Saturday, October 17, 2020

I own my neglegence

Shame on me.  I was informed that in my flowing tributes to the late Eddie Van Halen, I failed to post the most iconic, and one of the most popular, music videos of all time:

Yep.  Contrary to Roth's insistence, it was not a performance with a 'light bulb and a $500.00 camera.'  It was well choreographed, had excellent lighting (their concerts were known for their lighting displays), involved multiple takes (note Roth's change in outfits), and was carefully edited and framed camerawork.  In short, it was a professional undertaking meant to look cheap and simple (they don't even pretend not to be lip synching).  This was especially in light of the sudden video craze, as musicians were increasingly stumbling over themselves to make the bigger, more extravagant super-video.  The pinnacle of which was, of course, Michael Jackson's fifteen minute long Thriller mini-movie. 

In typical Van Halen style, it was as much sleight of hand as anything.  It was also a big bridge, for it brought the usually adult level escapades of a hard rock band to a much toned down, even 'family friendly', performance that took the video watching world by storm.  Understand, until MTV and videos, it wasn't easy seeing your favorite performers actually perform.  You might catch them on a Solid Gold episode, or on the Midnight Special (remember that?) if you could stay up that late.  But seeing them cut loose and perform?  Unless you could afford tickets to a concert, it was album covers, magazine pictures (often cut out and hung on bedroom walls), and that was that.  

So Eddie and the gang did the logical thing.  In the spirit of their stage shows, they set aside the production, the sets, the crazy Hollywood costume productions, and just did what made them famous. Eddie looked almost self-conscious while faking his guitar work, Anthony and Alex mugged up the camera work the best they could, and of course Roth hogged the camera and jumped.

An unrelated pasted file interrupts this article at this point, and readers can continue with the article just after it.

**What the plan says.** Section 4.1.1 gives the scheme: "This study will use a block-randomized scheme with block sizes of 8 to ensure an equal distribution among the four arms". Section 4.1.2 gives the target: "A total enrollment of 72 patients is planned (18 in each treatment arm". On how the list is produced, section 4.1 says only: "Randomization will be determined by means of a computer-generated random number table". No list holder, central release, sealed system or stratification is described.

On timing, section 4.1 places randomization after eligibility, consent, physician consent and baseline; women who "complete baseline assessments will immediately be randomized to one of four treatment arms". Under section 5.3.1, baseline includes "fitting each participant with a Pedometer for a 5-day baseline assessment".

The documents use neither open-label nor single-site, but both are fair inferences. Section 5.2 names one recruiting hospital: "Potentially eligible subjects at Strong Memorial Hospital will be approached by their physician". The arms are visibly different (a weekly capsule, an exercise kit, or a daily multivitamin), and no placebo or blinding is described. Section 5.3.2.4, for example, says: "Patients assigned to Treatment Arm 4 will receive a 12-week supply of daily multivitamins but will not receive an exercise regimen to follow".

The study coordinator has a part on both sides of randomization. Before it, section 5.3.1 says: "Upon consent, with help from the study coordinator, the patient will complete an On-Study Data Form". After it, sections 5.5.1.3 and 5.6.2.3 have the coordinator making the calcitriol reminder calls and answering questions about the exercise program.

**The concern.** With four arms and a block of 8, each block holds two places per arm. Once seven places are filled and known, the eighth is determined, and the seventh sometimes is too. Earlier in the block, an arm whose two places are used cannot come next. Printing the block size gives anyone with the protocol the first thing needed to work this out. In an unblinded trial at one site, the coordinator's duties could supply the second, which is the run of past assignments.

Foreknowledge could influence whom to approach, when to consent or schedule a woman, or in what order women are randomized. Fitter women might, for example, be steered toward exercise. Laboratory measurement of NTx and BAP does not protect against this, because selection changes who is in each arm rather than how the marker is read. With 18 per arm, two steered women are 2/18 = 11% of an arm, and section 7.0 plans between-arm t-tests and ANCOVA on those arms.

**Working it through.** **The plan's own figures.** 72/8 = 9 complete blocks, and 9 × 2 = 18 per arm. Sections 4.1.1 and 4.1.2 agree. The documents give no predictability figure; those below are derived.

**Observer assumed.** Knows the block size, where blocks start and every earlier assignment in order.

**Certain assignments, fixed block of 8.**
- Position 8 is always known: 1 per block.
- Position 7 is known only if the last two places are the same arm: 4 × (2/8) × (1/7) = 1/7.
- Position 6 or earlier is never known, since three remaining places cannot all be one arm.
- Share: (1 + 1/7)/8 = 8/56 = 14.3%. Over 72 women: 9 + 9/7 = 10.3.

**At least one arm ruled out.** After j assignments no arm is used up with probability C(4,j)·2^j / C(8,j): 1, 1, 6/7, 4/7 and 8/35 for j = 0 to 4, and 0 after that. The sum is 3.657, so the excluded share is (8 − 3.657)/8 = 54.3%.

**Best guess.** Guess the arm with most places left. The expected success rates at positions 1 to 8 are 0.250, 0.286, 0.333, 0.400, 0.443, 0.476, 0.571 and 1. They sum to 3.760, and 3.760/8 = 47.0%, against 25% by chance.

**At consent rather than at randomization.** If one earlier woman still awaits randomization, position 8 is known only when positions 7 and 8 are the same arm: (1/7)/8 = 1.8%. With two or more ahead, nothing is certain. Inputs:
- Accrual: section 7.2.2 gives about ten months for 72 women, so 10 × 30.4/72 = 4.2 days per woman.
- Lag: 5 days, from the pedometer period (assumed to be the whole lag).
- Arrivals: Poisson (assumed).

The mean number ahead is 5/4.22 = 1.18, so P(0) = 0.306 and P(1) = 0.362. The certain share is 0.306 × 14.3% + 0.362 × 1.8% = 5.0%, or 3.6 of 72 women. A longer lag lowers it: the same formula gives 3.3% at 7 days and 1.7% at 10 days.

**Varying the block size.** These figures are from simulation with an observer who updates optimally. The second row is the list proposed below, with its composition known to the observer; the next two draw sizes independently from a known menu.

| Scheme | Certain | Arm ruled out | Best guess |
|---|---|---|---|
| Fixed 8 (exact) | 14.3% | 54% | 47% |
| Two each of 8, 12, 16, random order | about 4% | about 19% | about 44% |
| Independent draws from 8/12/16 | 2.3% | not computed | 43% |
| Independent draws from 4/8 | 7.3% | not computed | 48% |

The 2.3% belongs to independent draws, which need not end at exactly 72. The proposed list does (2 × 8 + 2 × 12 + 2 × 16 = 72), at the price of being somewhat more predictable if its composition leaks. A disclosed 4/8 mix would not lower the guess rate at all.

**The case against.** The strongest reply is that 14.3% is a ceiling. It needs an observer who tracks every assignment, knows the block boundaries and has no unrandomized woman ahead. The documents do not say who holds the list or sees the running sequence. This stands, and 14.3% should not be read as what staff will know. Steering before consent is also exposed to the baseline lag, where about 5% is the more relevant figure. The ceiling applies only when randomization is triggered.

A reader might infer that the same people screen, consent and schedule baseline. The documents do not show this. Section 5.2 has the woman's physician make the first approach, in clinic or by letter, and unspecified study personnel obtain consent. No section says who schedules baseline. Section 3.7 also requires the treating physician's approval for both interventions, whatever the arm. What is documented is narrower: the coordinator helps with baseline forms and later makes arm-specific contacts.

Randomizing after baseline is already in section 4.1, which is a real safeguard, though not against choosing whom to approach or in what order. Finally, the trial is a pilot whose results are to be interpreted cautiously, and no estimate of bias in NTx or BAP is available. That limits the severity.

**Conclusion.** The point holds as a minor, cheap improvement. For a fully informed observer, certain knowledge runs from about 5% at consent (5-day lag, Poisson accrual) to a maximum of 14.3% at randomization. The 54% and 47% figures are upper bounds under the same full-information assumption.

In doing this, they broke that barrier between hard rock/heavy metal and top 40 pop music.  They paved the way for Bon Jovi, Poison, Metallica and other hard rock bands of the 80s and 90s, and helped make hard rock mainstream.  It was one of the last leveling of musical genres in which anyone and everyone could end up on the top of the charts, despite your particular style.

So there you go.  I righted the wrong of not posting this video.  Though in fairness, despite so many stations and football games playing the song in tribute last week, it's fitting that I posted Eruption instead.  After all, this might be their most famous song, but it is keyboards and synthesizers instead of guitar.  And what was Eddie best known for? 

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